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At 150 years, pope’s paper still raises eyebrows

VATICAN CITY – The headline was an eye-grabber: “Homer and Bart are Catholic.”

That this homage to The Simpsons was splashed across the Vatican’s newspaper was odder still, suggesting that as it nears its 150th year of publication, L’Osservatore Romano was trying to be relevant, hip, even a bit controversial.

It wasn’t always so, and the pope’s newspaper is still full of dense treatises on obscure 15th century saints, papal discourses and appointments of bishops around the world – the stuff that makes L’Osservatore the Vatican’s official newspaper of record.

But thanks to editor Giovanni Maria Vian, who took over in 2007, the once sleepy, eight-page imprint has become a must-read for anyone curious about the papacy and its unique world view.

It has always been a newspaper not so much of news but ideas. As the future Pope Paul VI wrote in 1961 to mark L’Osservatore’s centenary, “It’s not enough to report the facts as they occurred: It wants to comment on them to show how they should have happened, or not.”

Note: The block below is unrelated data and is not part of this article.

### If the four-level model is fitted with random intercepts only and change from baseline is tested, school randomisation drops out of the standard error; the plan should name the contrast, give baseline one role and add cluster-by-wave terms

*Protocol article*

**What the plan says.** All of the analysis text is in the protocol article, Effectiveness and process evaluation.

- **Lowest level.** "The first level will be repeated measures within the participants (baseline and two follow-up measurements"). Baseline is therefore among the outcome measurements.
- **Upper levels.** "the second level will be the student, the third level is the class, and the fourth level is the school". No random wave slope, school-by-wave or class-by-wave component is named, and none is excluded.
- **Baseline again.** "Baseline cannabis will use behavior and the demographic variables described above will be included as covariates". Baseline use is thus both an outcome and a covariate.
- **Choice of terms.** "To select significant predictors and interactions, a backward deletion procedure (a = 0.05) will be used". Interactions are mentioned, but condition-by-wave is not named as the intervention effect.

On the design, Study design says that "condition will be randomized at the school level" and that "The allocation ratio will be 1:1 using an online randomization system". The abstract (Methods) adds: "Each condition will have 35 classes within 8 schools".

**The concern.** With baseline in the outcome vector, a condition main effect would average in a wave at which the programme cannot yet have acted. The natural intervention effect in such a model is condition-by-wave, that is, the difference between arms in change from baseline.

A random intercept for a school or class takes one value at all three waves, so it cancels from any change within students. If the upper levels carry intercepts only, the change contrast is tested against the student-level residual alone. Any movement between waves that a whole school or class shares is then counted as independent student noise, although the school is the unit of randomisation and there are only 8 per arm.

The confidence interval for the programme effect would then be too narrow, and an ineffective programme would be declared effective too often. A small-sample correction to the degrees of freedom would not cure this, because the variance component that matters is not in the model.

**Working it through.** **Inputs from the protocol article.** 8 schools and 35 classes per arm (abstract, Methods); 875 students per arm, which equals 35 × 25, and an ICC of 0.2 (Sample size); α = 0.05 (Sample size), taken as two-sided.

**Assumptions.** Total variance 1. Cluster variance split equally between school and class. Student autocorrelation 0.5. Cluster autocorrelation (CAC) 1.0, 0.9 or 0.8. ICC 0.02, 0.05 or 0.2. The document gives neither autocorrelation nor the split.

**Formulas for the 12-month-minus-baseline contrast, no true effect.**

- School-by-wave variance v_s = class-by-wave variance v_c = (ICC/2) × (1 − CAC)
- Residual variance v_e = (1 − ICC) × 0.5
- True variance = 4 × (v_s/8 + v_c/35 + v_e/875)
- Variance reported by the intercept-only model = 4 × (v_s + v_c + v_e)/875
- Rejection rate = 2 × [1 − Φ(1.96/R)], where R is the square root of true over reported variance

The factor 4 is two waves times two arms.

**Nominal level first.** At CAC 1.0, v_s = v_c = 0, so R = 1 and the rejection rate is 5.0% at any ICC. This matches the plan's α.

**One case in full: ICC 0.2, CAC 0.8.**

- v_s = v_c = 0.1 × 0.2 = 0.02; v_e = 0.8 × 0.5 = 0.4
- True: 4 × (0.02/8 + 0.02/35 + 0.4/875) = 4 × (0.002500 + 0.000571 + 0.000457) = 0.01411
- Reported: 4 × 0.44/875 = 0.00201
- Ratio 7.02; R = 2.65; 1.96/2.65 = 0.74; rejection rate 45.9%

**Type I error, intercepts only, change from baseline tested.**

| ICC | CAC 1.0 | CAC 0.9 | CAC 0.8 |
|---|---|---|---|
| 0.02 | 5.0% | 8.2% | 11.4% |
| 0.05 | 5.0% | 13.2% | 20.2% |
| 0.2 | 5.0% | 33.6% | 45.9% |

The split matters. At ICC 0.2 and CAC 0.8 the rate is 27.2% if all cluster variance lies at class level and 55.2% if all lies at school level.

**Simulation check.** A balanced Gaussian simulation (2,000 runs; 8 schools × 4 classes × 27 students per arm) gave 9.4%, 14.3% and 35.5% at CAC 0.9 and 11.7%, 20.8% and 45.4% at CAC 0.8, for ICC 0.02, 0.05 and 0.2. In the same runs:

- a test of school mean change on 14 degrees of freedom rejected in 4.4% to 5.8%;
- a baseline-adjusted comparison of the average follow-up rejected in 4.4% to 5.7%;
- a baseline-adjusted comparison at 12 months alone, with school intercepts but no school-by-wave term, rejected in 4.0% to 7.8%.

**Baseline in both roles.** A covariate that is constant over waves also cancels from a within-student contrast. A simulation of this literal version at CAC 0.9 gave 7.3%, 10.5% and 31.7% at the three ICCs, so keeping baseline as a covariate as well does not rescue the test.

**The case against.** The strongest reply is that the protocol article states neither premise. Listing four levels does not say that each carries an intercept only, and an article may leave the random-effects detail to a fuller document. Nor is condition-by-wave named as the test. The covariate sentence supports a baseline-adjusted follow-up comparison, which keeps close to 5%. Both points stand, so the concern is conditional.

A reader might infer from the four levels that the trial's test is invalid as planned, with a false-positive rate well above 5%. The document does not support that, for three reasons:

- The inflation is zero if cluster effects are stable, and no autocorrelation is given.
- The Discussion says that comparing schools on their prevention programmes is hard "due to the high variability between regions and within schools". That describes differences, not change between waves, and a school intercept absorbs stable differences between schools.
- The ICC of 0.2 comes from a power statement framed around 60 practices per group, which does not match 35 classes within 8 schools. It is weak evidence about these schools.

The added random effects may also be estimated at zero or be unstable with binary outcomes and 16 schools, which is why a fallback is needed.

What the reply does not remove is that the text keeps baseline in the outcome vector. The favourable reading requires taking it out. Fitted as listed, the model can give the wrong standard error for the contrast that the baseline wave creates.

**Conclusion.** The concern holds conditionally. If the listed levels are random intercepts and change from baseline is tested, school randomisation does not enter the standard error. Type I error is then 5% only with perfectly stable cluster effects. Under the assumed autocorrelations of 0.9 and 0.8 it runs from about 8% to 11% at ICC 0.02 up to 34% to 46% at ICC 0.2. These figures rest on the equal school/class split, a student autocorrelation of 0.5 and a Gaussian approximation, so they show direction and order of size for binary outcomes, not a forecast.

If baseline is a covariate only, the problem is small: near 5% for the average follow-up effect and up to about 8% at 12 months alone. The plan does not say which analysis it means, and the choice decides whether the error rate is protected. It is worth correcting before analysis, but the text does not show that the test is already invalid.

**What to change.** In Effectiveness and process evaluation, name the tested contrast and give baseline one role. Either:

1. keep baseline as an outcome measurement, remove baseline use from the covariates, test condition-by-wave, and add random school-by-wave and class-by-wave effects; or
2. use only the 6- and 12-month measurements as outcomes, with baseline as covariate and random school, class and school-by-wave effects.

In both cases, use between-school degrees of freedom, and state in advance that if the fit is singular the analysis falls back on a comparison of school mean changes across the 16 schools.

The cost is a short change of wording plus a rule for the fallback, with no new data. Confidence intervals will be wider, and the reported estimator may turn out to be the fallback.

The new, more popular slant, however, remains a radical departure from tradition. And while circulation and advertising are up despite the global downward trend for newspapers, not everyone is pleased – especially on the other side of the Atlantic.

American Catholic conservatives have trashed L’Osservatore’s editorial changes under Vian, saying the newspaper disserves the faithful.

“All the confusion fit to print,” commentator Michael Novak wrote in the conservative National Review about what he said was the newspaper’s ignorance of the abortion debate in the U.S. after its sympathetic coverage of Barack Obama’s 2009 speech in which he asked for common ground on the issue.

Most recently it was L’Osservatore’s handling of Pope Benedict XVI’s book “Light of the World” that riled the American right.

In the book-length interview that came out in November, the pope said male prostitutes who use condoms to prevent HIV might be showing a first step toward a more moral sexuality because they’re looking out for the welfare of another.